Blossoms at the Wall of the Heart, or, Thoughts from the Lit Fest
I have had a beautiful day; it’s been ages since I’ve felt this awake. As if to offer the most pointed physical contrast, DC is a swamp, a mire, or whatever you want to call it. There is rain up to my ankles in the street. I’ve ruined one pair of shoes and had to switch to a pair of plastic sandals that my disapproving Indian grandmother would have referred to as “bathroom slippers.” And yet, as I was wandering through the street at 4 pm after leaving the Asian American literature festival, I felt as if someone had finally turned on a light.
Maybe it began because I went for a swim this morning. I love the feel of water when I’m immersed in it: its constant touch, the way it distorts my view of other people’s bodies, the way it alters sounds made by people in the world above the waterline. Climbing out of the pool at 9:30 am on a weekday, it was me and the old people in the spa. What bliss.
Maybe it began at the lit fest’s first session. Three poets and a novelist. The first two read poems of familial exile. They’d written these poems together, and they began their poems with each other’s names. I love the way poetry sounds when it’s read. When it’s good, it fills my heart and my mind. It reminds me why I ever wrote, and it makes me want to write again. The urge to write is like the urge to love someone; it’s the desire for life, distilled to its purest form. During the reading, a phrase came unasked into my mind, something I read recently: “We don’t love other people; we love what they make us feel.”
Recently I’ve been thinking about what happens when passions end. When we meet people we once felt strongly about, only to find they’re like everyone else. With the flame extinguished, it can be hard to feel any warmth at all. There’s a quote attributed to George Bernard Shaw: “love is overestimating the difference between one woman and another.” Maybe I should resist the urge to mythologize people. After all, no one else exists to be my idol or my demon. But in the absence of myth, feelings that once felt epic start to look tawdry, or like a sham.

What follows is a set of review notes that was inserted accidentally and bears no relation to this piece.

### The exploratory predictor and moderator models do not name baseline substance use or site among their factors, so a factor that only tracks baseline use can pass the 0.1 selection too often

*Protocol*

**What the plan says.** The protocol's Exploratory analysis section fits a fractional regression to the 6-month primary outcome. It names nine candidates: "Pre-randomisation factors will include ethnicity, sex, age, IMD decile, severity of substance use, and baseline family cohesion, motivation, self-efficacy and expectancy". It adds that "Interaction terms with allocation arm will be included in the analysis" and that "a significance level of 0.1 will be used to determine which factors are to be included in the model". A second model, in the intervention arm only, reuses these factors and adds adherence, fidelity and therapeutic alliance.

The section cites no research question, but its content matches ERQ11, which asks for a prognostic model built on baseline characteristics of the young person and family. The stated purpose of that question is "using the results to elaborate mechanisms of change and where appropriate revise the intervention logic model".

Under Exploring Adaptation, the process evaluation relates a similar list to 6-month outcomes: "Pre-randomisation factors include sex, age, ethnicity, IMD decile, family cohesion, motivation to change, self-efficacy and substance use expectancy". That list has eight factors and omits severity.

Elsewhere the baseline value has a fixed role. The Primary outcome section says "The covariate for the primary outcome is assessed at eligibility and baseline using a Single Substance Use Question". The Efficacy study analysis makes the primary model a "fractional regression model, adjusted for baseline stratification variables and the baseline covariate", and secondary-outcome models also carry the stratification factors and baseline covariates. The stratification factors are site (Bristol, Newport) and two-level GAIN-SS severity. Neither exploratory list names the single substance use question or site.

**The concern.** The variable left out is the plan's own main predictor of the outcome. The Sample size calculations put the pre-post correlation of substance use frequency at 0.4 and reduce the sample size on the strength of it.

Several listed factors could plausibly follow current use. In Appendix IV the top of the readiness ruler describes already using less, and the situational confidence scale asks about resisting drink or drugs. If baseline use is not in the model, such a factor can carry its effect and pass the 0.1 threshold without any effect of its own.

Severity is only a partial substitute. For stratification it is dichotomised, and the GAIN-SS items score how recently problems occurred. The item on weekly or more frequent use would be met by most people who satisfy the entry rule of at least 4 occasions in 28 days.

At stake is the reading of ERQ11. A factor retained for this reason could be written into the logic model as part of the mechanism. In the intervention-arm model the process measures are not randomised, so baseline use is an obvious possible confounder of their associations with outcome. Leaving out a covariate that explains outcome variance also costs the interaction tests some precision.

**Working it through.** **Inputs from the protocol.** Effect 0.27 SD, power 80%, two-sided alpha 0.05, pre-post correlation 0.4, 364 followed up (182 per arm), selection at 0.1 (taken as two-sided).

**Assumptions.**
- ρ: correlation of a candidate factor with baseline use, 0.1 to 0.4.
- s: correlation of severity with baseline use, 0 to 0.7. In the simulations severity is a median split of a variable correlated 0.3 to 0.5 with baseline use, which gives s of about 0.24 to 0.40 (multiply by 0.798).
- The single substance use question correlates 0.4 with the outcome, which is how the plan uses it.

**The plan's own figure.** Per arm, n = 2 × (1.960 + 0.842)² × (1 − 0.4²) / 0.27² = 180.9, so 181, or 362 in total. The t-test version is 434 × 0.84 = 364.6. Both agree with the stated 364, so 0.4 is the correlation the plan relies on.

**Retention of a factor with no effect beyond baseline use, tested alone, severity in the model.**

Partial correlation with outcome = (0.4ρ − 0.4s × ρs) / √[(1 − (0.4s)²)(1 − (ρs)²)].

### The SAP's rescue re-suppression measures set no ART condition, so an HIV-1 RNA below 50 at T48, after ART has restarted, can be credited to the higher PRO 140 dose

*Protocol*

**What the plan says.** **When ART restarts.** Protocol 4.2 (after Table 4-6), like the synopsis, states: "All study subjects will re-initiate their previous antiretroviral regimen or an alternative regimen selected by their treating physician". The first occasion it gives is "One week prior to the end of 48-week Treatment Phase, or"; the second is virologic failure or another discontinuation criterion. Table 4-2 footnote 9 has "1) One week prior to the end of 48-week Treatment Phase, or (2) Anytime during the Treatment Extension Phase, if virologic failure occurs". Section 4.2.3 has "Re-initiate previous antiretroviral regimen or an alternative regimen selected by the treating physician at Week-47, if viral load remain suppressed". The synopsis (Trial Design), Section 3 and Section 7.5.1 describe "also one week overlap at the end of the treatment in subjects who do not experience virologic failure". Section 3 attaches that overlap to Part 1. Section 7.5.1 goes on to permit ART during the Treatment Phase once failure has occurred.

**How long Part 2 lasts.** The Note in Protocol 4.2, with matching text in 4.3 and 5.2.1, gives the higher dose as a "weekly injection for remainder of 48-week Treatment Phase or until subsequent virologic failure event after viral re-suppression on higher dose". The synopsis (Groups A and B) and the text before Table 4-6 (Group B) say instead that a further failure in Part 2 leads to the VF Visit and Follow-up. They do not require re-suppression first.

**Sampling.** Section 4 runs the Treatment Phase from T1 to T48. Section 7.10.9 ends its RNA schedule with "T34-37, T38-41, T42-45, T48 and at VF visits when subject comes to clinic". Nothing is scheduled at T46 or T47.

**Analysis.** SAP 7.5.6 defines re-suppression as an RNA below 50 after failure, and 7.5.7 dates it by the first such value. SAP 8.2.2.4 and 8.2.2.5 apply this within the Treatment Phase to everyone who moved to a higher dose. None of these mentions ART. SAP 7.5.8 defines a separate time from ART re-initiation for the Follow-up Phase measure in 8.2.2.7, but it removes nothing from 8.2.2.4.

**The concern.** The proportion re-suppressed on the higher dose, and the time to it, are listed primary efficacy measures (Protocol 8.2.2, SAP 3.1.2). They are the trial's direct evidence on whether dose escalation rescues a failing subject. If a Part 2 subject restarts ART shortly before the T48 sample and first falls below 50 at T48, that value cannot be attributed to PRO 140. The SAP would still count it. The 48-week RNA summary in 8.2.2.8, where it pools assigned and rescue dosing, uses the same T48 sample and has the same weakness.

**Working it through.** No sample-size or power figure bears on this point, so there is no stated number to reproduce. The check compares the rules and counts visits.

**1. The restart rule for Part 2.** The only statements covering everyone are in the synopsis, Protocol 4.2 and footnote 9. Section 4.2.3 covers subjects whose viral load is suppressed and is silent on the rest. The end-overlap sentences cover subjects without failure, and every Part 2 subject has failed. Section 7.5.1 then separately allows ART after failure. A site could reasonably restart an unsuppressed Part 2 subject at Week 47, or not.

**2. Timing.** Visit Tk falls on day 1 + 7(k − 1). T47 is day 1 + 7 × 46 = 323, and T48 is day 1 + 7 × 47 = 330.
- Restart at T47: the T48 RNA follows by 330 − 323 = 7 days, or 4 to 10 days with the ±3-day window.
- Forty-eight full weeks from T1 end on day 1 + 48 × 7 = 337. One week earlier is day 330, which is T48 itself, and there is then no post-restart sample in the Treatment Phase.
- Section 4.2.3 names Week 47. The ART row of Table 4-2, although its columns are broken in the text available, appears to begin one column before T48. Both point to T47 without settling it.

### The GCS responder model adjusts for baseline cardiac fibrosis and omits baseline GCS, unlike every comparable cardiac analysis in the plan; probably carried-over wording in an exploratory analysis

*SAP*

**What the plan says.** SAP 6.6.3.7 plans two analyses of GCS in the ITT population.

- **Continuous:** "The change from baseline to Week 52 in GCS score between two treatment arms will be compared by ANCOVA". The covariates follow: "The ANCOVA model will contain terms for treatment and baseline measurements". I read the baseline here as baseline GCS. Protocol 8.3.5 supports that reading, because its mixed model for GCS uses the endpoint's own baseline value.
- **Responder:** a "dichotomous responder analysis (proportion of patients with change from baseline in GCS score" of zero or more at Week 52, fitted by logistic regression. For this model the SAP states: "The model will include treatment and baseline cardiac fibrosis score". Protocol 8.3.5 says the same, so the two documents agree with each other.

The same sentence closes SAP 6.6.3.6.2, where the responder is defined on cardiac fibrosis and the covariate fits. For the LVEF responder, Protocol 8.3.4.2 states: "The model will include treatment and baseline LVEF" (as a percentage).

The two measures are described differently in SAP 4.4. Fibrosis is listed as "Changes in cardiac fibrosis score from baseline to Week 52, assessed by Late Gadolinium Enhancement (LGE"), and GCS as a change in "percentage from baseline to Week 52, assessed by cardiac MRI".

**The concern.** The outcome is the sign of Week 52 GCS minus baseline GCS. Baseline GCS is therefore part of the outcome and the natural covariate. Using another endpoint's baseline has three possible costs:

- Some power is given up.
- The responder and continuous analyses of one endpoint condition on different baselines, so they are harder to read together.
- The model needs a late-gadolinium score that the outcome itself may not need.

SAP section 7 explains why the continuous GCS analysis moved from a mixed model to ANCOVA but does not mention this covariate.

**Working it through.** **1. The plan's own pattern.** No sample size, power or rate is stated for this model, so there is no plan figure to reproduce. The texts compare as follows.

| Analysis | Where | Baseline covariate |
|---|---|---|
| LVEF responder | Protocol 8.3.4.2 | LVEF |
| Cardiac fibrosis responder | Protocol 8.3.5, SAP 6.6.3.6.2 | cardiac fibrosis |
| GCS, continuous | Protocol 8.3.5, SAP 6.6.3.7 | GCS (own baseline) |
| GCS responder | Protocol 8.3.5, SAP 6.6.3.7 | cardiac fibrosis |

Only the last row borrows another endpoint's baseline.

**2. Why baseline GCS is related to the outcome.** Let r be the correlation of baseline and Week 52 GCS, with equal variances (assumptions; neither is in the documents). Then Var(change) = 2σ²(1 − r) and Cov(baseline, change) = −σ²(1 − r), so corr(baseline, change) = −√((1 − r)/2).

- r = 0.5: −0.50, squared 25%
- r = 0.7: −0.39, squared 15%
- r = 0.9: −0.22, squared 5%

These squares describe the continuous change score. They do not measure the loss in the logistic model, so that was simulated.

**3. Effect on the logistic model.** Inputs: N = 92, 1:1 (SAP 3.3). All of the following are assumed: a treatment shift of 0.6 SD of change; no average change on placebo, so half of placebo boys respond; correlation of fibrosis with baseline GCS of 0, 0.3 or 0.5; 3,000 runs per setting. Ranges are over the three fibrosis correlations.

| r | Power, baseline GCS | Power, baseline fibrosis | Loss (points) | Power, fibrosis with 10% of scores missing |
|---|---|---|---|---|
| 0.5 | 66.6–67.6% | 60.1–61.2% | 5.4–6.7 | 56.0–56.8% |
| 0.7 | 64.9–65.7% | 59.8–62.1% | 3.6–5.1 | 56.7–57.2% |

Then there’s poetry, which is the opposite of that harsh light. Years ago I remember reading a poem to someone. We were sitting at the table in my house in GK2, in New Delhi, and it was our second date. “Listen to this,” I said, in search of something that would make feel less anxious. I pulled out Derek Walcott’s Collected Poems, a book I’ve hauled across multiple continents. I read one of the Midsummer poems aloud, treasuring the way the words lie against and inside each other. Walcott is the music that words make in their moments of intimacy, with each other and with the human voice.
Maybe it began when I sat down for lunch with one of the poets. When I mentioned my MIT connection, she mentioned Vivek Bald, a lecturer I knew and liked when I was at MIT. I felt as if I were at a party, but only with people I wanted to see.
Maybe it began when I heard Shamala Gallagher read one of her poems in the afternoon’s second half. She began: “I loved to get drunk” and I was delighted and surprised. After she was done, I googled the line so I could read the poem again, and it brought me to this essay.
I read the entire thing. I could read it again every day. In Gallagher’s restless persona, her longing for a home that exists only in the abstract, I recognized so much of my 20s. Her intoxication with intoxication itself.
“I know — with undeniable strength, but without clarity — that wine relates to love. At least it relates to the root-straining love, the love made of anguished fibers: to unrequited love, which is named desire, which lives inside all love. At least a strain of it lives at the root.”
I thought: maybe what we love in other people is actually, always, desire itself? And then I thought: that’s fancy nonsense. What we love in other people is their beauty and their joy; the beauty and the joy they create in us. What if that is all that matters, actually? What if that is the only witness required, and the only witness we can ever have?
Dying, Mahmoud Darwish wrote In the Presence of Absence, in which (among other things) he reflects on a beautiful girl he met at the airport and will never see again. Writing, of course, is an attempt to create a witness. I’ve known that since I was 22. I’ve done it a hundred times, in public and private; I’m doing it now. But what if I could stop?
In another one of her poems, Gallagher writes:
“wanting is sometimes
/ a small hole that opens in the
wall of the heart /”
And this idea — of the small hole, the gap — feels deeply compelling, until later on the poem seems to change its mind:
“sometimes / wanting
is an open blossom / at the
wall of the heart /”
And this framing feels new and even better. I have spent so many years thinking of love — and too often, my life itself — in terms of gaps. What I want, what I don’t have. I have felt as if wanting has been my entire life. What a loss. But maybe that’s the wrong framing: every want is a blossom at the wall of the heart. It grows and fades of its own accord. We saw it, we knew it was there, we felt it briefly change us.